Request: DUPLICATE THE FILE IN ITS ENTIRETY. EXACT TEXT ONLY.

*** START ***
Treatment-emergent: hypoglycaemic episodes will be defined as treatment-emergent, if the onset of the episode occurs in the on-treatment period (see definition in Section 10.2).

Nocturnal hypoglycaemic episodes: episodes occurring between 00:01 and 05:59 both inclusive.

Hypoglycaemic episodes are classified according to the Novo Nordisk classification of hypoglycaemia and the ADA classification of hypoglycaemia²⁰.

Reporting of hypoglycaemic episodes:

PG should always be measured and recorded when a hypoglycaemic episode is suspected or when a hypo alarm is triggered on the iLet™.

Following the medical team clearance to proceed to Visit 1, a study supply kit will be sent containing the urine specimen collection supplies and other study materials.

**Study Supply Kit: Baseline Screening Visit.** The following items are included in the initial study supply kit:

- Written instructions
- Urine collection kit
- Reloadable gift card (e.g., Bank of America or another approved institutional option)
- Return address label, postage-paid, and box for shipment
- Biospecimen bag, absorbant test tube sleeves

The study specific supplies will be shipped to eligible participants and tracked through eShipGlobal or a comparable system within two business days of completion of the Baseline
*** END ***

Treatment-emergent: hypoglycaemic episodes will be defined as treatment-emergent, if the onset of the episode occurs in the on-treatment period (see definition in Section 10.2).

Nocturnal hypoglycaemic episodes: episodes occurring between 00:01 and 05:59 both inclusive.

Hypoglycaemic episodes are classified according to the Novo Nordisk classification of hypoglycaemia and the ADA classification of hypoglycaemia²⁰.

Reporting of hypoglycaemic episodes:

PG should always be measured and recorded when a hypoglycaemic episode is suspected or when a hypo alarm is triggered on the iLet™.

Following the medical team clearance to proceed to Visit 1, a study supply kit will be sent containing the urine specimen collection supplies and other study materials.

**Study Supply Kit: Baseline Screening Visit.** The following items are included in the initial study supply kit:

- Written instructions
- Urine collection kit
- Reloadable gift card (e.g., Bank of America or another approved institutional option)
- Return address label, postage-paid, and box for shipment
- Biospecimen bag, absorbant test tube sleeves

The study specific supplies will be shipped to eligible participants and tracked through eShipGlobal or a comparable system within two business days of completion of the Baseline